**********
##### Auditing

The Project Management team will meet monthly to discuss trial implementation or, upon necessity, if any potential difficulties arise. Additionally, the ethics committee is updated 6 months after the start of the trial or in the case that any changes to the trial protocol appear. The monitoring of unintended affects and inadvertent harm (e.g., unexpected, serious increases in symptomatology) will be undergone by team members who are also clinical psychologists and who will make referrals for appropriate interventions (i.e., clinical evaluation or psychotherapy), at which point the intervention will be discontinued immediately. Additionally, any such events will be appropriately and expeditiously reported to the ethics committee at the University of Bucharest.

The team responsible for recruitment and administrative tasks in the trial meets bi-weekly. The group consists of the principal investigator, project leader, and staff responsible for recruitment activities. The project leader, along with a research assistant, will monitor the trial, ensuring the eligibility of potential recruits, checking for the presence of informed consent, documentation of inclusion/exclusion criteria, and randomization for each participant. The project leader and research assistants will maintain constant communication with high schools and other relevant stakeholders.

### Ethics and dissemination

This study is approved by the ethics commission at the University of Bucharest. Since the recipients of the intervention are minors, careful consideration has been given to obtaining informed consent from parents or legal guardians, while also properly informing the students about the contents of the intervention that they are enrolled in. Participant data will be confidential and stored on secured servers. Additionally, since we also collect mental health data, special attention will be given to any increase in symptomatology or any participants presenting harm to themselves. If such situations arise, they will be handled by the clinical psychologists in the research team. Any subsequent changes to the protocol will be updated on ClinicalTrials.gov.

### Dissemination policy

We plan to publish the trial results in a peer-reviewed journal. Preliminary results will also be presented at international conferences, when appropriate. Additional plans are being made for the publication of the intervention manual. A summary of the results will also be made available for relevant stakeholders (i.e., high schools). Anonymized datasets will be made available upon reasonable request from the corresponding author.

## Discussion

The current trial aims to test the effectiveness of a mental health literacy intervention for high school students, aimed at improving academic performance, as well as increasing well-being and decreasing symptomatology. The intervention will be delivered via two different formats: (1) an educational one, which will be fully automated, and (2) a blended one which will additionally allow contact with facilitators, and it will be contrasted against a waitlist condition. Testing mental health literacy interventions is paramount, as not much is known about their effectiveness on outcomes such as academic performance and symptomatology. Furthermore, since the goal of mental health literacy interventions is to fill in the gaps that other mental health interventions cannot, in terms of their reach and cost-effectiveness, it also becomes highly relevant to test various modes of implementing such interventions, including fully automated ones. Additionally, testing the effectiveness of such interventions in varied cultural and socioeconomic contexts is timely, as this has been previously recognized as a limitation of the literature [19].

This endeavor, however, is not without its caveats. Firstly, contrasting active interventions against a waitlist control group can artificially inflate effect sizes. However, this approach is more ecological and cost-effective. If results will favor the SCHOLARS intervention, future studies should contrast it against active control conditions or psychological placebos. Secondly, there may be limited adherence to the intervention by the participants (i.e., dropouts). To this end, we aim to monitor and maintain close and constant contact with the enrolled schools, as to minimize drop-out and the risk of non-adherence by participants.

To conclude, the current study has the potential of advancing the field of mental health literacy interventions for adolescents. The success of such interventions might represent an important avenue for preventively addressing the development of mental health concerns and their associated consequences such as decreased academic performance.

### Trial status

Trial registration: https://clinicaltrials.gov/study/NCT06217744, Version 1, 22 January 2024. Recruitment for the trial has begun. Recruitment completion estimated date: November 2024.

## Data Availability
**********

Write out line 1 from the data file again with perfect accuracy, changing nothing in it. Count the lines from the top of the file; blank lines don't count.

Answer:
##### Auditing